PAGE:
Stephen Kelly remembers Granada’s commitment to the region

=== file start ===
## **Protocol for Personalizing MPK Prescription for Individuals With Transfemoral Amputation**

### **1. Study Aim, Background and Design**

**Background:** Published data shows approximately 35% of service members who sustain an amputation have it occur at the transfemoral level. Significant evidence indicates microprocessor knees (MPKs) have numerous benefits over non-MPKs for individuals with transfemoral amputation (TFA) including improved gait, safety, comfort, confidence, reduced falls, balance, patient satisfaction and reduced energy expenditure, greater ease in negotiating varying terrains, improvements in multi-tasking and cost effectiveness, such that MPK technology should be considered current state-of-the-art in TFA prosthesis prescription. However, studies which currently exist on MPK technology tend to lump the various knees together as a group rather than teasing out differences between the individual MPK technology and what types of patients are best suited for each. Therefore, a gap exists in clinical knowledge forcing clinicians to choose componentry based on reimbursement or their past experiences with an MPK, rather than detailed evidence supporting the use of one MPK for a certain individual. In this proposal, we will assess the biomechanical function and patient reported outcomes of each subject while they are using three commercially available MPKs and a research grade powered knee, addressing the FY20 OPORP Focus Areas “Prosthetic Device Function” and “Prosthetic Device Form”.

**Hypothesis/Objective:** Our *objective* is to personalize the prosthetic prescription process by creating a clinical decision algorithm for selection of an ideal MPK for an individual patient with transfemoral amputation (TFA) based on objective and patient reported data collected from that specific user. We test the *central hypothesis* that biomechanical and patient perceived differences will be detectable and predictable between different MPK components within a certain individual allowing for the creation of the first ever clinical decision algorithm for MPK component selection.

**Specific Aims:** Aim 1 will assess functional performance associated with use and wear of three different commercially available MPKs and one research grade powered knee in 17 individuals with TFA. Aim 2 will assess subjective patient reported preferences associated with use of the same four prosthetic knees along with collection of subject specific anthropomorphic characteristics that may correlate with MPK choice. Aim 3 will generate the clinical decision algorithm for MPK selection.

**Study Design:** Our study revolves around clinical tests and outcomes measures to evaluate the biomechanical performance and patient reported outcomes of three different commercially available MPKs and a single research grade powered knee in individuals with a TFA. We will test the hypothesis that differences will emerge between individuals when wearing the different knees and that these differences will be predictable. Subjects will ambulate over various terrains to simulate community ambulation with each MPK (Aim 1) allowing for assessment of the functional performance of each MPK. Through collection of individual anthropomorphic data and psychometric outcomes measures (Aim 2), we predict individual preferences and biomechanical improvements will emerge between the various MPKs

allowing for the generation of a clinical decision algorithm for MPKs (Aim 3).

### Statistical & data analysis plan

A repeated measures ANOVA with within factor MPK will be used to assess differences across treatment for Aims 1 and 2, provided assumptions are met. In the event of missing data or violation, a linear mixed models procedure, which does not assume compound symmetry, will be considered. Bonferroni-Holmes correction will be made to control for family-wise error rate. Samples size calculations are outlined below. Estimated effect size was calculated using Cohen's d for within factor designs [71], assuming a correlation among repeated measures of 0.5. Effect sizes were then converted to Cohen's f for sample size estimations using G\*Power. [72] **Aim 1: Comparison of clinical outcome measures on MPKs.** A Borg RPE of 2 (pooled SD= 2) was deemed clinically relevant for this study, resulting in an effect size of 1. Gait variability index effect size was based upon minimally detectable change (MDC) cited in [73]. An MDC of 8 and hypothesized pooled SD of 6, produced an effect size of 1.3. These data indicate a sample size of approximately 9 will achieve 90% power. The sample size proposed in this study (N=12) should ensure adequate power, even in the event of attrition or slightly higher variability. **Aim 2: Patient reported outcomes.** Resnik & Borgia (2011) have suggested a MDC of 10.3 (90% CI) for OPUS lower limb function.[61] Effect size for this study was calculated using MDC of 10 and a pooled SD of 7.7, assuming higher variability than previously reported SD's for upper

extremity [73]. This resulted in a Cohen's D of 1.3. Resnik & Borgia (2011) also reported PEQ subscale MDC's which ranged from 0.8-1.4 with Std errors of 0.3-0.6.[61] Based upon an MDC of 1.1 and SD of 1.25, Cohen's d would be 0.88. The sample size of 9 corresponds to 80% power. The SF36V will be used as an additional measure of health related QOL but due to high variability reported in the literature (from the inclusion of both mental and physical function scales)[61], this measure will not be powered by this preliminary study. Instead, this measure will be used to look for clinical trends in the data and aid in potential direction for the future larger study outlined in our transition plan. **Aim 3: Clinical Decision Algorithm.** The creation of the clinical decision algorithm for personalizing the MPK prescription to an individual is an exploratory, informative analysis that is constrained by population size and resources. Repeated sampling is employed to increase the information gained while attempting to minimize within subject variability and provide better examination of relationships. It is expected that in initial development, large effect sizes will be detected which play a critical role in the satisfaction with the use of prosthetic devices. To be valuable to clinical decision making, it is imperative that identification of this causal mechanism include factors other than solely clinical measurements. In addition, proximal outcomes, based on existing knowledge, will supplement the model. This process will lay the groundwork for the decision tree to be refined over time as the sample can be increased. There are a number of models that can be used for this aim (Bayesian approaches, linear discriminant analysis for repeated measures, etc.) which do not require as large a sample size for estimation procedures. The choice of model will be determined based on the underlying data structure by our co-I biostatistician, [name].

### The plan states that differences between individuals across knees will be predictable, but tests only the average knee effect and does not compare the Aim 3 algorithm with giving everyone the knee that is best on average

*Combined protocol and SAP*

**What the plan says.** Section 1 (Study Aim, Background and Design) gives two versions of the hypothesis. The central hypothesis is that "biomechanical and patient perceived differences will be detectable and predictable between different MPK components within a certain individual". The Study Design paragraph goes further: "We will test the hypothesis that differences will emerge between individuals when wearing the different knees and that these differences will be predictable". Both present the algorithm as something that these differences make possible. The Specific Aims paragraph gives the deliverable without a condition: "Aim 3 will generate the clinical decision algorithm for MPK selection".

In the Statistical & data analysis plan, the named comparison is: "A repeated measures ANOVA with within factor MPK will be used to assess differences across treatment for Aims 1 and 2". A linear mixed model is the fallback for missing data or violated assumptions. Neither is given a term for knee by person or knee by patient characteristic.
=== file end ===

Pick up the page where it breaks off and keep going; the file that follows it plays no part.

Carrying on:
When I was living on Merseyside, back in Birkenhead in the 1960s, I distinctly remember programmes like People and Places, and Scene at 6:30, the magazine programmes that preceded Granada Reports. Strong regional identification. And there were also lots of half hour documentaries, which were about the north west, which might be slightly quirky ones. And they would focus, in a half-hour film, maybe about a brass band, or I did one about football, about Tranmere Rovers and its American owner. Bruce Osterman. And I they were great films for documentary makers. The kind of thing a young director would do and have a wonderful time doing it. Slightly quirky. Anything you wanted: pie eating competitions, brass bands, whatever you wanted. And some of them were fronted by people like Ray Gosling. Although Ray wasn’t from the north west, in a way he identified with the north west. And yes, regionalism was really, really important. Granada had a regional output of at least 12 hours per week, specifically local programmes and magazine programmes, Granada Reports, the bulletins, Kick Off, the half hour football programme, Reports Politics, Reports Extra, This Is Your Right, Aap Kaa Hak, and so on. I mean, it was very regional. Although not everybody in the company was from the northwest. Denis Forman wasn’t, David Plowright wasn’t. Mike Scott wasn’t, I don’t think. Bernstein obviously wasn’t. But nonetheless, it identified with the north west, and it heralded the north west as a wonderful area. And I think Sidney Bernstein at one point talked about introducing a Granadaland passport, so strong was the identification with the Northwest.

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